On 7/31/05, Brett Cannon firstname.lastname@example.org wrote:
On 7/31/05, Willem Broekema email@example.com wrote:
I does not seem right to me to think of KeyboardInterrupt as a means to cause program halting. An interpreter could in principle recover from it and resume execution of the program.
Same goes for MemoryError as well, but you probably don't want to catch that exception either.
Well, an possible scenario is that if allocation of memory fails, then the interpreter (not the Python program in it) can detect that it is not caught explicitly and print possible ways of execution, like "try the allocation again" or "abort the program", letting the user determine how to proceed. Although in this case immediately retrying the allocation will fail again, so the user has to have a way to free some objects in the meantime.
I realize it's major work to add recovery features to the CPython interpreter, so I don't think CPython will have anything like it soon and therefore also Python-the-language will not. Instead, my reason for mentioning this is to get the _concept_ of recoveries across. I think including (hypothetical, for now) recovery features in a discussion about exceptions is valuable, because that influences whether one thinks a label like "critical" for an exception is appropriate.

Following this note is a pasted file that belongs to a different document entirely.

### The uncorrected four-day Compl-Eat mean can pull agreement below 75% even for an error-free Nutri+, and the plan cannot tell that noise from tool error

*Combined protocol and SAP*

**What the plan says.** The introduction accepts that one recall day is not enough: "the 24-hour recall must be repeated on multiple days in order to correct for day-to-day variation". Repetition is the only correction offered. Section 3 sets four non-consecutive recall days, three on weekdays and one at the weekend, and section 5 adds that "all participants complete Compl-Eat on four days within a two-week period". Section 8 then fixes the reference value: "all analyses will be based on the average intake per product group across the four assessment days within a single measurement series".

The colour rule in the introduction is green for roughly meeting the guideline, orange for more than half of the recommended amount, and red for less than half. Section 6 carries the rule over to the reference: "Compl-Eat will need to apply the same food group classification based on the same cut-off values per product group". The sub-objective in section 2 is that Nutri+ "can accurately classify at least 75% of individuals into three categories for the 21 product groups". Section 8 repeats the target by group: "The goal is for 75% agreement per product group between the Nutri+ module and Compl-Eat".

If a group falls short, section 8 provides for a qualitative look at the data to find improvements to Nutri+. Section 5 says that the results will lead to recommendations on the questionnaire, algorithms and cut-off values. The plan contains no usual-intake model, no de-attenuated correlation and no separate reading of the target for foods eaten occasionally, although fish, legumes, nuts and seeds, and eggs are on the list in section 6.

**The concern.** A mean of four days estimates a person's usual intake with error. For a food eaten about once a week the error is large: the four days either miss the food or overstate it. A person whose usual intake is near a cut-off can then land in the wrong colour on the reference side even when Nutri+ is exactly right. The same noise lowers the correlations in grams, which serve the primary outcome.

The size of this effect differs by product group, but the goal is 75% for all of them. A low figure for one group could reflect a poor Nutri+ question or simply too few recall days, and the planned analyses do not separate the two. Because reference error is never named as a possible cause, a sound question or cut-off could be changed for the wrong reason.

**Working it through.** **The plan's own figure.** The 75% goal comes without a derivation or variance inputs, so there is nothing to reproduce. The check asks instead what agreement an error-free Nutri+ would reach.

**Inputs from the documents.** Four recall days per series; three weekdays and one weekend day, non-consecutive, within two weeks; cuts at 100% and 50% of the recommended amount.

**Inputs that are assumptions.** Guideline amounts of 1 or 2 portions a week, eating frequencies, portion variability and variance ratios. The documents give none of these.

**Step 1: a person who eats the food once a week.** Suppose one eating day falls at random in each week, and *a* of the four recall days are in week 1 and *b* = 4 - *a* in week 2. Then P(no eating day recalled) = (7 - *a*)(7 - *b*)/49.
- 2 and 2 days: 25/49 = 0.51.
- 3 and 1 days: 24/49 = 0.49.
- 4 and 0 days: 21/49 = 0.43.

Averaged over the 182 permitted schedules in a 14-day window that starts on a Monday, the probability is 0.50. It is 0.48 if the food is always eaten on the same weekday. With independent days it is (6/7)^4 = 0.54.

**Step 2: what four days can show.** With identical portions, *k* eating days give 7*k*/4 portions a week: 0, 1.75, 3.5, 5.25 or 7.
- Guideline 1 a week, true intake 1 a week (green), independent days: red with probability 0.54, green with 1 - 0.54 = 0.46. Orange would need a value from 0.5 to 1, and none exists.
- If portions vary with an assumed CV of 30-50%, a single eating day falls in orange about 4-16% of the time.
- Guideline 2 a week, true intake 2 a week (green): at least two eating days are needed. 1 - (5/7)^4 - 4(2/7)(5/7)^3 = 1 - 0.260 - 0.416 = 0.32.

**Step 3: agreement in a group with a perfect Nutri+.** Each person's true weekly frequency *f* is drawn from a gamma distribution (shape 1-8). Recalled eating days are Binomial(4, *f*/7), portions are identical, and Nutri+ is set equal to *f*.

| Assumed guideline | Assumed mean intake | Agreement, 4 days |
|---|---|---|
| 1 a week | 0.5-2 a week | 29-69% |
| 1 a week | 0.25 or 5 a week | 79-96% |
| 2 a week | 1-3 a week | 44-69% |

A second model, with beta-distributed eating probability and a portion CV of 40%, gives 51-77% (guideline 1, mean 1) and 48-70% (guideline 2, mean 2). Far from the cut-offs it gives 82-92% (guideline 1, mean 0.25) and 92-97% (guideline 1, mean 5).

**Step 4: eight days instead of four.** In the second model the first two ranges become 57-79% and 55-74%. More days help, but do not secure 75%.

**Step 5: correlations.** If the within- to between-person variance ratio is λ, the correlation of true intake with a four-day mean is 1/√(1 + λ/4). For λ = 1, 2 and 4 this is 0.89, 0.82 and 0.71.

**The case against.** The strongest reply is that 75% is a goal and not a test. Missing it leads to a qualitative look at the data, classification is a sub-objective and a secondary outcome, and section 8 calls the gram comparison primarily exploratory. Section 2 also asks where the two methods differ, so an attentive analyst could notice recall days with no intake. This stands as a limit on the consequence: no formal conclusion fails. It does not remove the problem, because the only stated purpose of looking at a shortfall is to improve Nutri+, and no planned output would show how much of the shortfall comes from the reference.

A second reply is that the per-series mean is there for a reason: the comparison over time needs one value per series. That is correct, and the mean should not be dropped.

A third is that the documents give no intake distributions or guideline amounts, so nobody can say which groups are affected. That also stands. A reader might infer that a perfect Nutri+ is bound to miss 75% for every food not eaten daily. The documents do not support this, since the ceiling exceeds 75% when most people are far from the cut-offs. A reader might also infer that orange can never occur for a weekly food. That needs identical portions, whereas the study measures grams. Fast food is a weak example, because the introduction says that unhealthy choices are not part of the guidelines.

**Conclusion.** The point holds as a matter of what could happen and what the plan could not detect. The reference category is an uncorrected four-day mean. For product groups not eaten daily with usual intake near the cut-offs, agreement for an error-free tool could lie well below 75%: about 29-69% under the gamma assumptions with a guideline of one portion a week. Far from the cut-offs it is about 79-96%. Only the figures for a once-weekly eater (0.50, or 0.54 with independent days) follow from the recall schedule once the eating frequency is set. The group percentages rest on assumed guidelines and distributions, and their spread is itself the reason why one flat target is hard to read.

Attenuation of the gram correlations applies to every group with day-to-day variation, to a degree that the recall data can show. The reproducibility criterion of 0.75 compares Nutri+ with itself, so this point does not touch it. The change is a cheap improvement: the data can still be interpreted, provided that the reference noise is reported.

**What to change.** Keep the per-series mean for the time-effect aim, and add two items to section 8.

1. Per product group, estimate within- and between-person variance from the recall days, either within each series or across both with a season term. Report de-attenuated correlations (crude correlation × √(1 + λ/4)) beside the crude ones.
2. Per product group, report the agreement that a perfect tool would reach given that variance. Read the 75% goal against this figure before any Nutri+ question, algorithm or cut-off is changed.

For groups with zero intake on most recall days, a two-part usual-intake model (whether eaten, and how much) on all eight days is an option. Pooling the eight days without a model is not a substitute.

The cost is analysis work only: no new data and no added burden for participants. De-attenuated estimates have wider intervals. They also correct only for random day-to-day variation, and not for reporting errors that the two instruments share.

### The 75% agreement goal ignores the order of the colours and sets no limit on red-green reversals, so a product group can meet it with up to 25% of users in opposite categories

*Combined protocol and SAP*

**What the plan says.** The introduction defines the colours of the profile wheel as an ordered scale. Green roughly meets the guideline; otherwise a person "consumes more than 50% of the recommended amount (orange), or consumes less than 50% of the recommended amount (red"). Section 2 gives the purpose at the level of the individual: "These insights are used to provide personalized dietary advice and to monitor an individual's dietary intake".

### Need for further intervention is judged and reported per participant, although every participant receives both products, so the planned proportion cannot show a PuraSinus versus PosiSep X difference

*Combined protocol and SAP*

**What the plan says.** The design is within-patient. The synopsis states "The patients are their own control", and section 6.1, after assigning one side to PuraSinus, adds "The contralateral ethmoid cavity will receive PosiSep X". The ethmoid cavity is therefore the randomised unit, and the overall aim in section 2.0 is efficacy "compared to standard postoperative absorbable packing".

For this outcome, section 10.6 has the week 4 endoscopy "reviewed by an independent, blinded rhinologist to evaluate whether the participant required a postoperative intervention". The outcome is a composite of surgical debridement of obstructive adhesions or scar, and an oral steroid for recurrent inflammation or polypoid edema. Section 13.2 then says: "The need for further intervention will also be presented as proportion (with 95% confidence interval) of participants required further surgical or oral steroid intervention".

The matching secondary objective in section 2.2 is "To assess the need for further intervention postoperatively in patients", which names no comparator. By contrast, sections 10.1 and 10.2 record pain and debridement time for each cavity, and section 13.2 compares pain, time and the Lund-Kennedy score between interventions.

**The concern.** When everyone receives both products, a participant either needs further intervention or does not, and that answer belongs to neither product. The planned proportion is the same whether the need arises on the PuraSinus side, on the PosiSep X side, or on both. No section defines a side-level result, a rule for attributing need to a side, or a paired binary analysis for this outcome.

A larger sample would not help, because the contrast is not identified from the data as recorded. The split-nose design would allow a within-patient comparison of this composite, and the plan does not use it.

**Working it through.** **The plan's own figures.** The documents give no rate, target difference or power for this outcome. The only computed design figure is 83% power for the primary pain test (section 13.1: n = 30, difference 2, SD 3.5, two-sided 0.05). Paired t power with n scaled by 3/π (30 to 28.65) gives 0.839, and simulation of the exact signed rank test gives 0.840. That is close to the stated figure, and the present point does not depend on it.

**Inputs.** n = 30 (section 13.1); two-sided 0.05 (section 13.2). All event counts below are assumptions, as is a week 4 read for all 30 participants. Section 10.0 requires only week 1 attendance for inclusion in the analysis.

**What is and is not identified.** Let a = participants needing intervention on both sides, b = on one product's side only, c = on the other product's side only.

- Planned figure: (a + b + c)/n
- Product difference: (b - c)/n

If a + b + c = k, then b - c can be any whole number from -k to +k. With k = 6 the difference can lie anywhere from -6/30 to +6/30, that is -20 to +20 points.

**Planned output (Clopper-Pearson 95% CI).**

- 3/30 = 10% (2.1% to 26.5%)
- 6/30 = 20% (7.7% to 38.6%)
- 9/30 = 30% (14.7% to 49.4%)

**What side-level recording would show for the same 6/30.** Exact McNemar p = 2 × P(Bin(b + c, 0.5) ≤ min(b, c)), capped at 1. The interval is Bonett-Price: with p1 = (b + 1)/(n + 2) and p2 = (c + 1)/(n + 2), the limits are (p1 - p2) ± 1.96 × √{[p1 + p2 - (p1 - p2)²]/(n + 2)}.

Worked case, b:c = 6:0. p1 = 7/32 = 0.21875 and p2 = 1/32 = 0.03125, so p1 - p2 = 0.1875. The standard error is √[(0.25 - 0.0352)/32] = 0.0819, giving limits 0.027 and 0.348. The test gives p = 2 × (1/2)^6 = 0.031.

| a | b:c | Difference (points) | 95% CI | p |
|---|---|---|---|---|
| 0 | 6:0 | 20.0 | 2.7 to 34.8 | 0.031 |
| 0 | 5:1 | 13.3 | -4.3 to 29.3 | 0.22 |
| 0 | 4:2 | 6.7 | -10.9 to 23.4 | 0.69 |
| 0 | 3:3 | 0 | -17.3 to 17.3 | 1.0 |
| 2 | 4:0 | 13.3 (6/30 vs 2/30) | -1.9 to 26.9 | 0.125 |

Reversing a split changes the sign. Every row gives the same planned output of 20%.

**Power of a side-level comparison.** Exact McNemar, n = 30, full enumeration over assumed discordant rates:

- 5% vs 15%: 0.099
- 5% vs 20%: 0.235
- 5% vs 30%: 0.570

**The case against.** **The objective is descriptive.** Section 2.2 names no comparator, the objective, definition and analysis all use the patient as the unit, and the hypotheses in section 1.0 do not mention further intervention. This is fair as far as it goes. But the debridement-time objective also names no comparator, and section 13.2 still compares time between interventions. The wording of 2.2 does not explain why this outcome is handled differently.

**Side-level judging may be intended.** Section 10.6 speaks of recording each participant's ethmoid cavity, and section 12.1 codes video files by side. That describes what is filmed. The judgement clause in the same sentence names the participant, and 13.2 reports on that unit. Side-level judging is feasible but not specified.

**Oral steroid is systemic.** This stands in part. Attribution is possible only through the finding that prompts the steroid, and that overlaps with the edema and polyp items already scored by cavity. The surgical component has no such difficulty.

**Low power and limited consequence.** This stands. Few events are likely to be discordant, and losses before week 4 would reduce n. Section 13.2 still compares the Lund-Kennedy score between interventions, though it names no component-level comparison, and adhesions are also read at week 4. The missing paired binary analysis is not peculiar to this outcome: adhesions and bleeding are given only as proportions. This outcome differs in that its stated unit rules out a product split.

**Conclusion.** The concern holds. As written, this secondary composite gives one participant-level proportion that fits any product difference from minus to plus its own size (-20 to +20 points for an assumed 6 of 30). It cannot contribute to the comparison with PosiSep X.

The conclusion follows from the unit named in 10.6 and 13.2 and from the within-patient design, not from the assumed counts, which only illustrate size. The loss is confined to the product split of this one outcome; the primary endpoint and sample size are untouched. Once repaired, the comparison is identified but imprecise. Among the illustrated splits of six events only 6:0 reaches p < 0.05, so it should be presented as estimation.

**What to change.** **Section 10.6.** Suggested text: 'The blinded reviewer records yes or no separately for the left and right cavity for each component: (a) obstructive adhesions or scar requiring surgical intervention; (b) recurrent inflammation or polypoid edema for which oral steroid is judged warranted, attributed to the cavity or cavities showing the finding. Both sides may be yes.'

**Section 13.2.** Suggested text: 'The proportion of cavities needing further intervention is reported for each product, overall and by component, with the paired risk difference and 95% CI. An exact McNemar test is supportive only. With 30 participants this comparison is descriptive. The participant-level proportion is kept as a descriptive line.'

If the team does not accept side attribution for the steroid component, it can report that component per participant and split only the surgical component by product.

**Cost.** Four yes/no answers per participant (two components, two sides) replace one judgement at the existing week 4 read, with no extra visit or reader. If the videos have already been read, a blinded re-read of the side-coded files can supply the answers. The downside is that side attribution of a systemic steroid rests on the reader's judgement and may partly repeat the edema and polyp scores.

I'm working on an implementation of Python in Common Lisp. The CL condition system offers recovery features, so this implementation could, too. Instead of the interpreter handling the interrupt in an application-specific way, as Fred said, the interpreter could handle the interrupt by leaving the choice to the user.
Concretely, this is how KeyboardInterrupt is handled by a CL interpreter, and thus also how a Python interpreter could handle it:
(defun foo () (loop for i from 0 do (format t "~A " i))) (foo) => 0 1 2 3 <CTRL-C> Error: Received signal number 2 (Keyboard interrupt) [condition type: INTERRUPT-SIGNAL] Restart actions (select using :continue): 0: continue computation 1: Return to Top Level (an "abort" restart). 2: Abort entirely from this process.
:continue 0 => 4 5 6 ...
But it doesn't sound like you are arguing against putting KeyboardInterrupt under CriticalException, but just the explanation I gave, right?
I hope the above makes the way I'm thinking more clear. Like Phillip J. Eby, I think that labeling KeyboardInterrupt a CriticalException seems wrong; it is not an error and not critical.